We're healthier and living longer than our ancestors Archives
We're healthier and living longer than our ancestors
New research from around the world has begun to reveal a picture of humans today that is so different from what it was in the past that scientists say they are startled. Over the past 100 years, says one researcher, Robert W. Fogel of the University of Chicago, humans in the industrialized world have undergone “a form of evolution that is unique not only to humankind, but unique among the 7,000 or so generations of humans who have ever inhabited the earth.”
The difference does not involve changes in genes, as far as is known, but changes in the human form. It shows up in several ways, from those that are well known and almost taken for granted, like greater heights and longer lives, to ones that are emerging only from comparisons of health records.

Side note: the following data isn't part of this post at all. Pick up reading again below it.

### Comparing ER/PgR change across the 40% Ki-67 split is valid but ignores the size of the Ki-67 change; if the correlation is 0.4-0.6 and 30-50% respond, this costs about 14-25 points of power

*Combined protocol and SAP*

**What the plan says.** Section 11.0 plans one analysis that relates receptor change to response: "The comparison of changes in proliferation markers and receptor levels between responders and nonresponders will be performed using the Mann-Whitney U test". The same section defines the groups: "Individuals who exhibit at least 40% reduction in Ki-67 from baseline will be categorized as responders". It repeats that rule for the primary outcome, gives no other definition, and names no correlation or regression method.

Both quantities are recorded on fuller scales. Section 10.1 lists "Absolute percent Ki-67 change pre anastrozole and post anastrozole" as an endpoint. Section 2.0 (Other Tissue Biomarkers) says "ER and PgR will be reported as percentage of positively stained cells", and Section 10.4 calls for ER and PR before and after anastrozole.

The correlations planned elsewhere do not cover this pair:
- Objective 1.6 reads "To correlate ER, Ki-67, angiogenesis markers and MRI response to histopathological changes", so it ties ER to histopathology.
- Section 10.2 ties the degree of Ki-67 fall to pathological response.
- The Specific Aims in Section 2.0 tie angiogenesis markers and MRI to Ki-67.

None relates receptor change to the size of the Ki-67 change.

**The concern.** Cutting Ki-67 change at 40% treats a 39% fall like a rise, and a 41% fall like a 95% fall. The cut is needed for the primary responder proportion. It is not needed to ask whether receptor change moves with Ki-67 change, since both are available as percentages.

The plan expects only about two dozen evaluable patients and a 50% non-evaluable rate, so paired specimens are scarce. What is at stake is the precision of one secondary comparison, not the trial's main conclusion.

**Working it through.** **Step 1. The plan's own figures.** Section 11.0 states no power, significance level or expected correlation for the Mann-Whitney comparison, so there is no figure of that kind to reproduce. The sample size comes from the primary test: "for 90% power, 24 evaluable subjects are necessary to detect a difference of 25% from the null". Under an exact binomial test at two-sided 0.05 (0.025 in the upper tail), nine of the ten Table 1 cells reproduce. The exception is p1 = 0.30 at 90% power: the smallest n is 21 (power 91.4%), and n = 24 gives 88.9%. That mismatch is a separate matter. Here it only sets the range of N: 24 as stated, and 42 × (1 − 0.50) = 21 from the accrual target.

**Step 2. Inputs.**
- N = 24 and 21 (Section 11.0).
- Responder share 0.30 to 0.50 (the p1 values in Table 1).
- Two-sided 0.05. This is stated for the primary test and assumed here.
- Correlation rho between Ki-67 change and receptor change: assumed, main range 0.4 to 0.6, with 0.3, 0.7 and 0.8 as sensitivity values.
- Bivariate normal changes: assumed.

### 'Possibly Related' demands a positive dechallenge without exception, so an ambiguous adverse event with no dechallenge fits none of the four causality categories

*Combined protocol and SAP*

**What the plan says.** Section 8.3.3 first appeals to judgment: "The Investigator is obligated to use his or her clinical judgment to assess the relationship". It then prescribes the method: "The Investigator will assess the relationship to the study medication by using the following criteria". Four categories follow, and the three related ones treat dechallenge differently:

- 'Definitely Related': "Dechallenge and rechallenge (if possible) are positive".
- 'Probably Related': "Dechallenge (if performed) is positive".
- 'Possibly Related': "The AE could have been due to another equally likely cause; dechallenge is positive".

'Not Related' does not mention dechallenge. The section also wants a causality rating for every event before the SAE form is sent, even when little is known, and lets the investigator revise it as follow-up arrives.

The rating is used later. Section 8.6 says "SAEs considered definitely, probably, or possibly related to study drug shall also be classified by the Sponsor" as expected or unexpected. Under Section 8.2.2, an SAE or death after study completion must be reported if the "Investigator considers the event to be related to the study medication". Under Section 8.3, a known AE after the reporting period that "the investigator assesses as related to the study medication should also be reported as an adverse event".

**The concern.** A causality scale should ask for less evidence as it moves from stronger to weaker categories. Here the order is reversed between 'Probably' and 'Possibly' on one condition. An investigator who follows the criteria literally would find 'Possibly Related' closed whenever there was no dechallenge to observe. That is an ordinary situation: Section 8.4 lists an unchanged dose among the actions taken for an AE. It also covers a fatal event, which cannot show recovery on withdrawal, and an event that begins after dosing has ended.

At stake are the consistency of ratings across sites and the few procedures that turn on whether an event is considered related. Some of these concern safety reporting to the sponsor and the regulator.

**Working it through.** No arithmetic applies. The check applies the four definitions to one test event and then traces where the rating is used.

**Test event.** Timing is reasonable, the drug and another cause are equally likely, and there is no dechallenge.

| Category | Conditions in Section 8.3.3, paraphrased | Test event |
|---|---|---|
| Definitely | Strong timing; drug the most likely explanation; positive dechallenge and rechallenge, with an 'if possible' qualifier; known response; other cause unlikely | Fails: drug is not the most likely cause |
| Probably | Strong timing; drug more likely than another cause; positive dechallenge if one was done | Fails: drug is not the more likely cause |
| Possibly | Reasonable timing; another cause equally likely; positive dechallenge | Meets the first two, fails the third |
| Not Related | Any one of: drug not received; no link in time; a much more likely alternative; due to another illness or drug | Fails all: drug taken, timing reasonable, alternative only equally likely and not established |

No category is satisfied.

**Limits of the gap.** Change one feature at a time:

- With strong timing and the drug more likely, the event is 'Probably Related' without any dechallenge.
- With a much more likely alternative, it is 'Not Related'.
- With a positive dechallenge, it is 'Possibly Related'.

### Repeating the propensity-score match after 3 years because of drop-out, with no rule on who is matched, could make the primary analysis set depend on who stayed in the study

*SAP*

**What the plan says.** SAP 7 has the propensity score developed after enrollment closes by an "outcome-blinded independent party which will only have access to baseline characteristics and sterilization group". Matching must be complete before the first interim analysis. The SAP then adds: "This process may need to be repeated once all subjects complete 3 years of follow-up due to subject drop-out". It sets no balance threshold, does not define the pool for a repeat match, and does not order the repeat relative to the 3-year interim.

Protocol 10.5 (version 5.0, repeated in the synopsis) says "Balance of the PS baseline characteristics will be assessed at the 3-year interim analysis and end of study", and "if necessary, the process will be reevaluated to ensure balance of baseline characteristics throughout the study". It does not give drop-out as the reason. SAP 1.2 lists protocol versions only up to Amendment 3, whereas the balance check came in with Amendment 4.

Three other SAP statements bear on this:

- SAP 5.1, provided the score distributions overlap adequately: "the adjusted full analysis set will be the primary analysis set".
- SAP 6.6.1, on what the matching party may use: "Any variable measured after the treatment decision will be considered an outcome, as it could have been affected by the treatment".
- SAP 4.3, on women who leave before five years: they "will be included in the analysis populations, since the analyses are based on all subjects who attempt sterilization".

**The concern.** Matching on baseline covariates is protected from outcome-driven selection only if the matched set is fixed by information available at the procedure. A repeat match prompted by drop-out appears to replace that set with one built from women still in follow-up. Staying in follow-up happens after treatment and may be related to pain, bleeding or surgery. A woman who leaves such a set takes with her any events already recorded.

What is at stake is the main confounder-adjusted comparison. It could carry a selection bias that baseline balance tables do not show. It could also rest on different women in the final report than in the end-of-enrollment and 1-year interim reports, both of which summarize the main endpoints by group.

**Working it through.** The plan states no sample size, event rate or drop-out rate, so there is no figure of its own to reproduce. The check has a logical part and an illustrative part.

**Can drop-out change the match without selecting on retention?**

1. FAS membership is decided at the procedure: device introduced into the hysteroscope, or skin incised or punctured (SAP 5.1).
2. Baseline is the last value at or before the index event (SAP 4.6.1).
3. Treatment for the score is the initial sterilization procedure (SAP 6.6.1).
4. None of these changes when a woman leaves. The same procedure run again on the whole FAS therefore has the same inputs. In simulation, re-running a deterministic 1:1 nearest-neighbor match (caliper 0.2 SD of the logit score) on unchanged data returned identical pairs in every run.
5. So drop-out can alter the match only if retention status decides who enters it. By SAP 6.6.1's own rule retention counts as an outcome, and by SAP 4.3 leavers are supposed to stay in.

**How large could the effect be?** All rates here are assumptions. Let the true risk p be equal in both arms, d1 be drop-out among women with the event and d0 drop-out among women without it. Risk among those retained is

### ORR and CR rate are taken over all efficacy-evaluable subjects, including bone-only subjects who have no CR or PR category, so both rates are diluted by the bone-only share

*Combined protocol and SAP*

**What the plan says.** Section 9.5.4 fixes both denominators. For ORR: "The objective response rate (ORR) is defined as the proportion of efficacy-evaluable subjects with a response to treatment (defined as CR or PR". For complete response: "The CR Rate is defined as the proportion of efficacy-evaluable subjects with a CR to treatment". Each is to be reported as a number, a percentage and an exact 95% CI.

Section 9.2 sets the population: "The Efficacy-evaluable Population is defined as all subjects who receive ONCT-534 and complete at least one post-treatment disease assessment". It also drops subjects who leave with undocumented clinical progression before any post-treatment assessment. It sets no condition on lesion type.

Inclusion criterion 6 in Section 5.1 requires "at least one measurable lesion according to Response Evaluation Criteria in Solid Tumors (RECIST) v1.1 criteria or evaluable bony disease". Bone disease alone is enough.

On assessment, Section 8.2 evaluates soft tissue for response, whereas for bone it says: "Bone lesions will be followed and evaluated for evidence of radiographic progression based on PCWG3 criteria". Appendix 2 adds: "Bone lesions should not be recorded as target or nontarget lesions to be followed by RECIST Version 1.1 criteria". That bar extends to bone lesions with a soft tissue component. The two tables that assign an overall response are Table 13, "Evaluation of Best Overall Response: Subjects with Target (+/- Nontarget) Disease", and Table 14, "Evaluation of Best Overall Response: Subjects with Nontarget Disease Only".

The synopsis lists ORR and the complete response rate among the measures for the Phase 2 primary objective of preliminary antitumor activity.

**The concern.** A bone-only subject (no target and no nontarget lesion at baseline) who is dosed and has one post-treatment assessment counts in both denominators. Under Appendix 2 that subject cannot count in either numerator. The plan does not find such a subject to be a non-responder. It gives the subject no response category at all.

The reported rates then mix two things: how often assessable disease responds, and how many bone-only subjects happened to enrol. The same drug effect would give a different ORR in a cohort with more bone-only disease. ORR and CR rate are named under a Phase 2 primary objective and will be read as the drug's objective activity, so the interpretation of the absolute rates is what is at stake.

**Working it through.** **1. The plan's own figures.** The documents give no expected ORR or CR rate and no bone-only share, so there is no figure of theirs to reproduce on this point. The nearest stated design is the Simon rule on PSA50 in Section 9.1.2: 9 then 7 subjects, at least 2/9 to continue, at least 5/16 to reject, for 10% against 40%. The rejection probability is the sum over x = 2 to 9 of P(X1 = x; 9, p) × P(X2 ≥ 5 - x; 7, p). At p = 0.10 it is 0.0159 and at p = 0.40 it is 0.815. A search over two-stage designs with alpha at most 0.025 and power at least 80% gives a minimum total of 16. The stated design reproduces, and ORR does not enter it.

The biggest surprise emerging from the new studies is that many chronic ailments like heart disease, lung disease and arthritis are occurring an average of 10 to 25 years later than they used to. There is also less disability among older people today, according to a federal study that directly measures it. And that is not just because medical treatments like cataract surgery keep people functioning. Human bodies are simply not breaking down the way they did before.
Even the human mind seems improved. The average I.Q. has been increasing for decades, and at least one study found that a person’s chances of having dementia in old age appeared to have fallen in recent years.
"So Big and Healthy Grandpa Wouldn’t Even Know You," by Gina Kolata, The New York Times, July 30, 2006
- "Birthweight, Growth Patterns Into Childhood Reveal Risk of Coronary Heart Disease Later in Life," Oregon Health & Science University, October 27, 2005
- "The State of Humanity: Good and Getting Better," by Julian L. Simon and Sheldon Richman, CATO, November 11, 1996
July 30, 2006 02:57 PM Caught Our Eye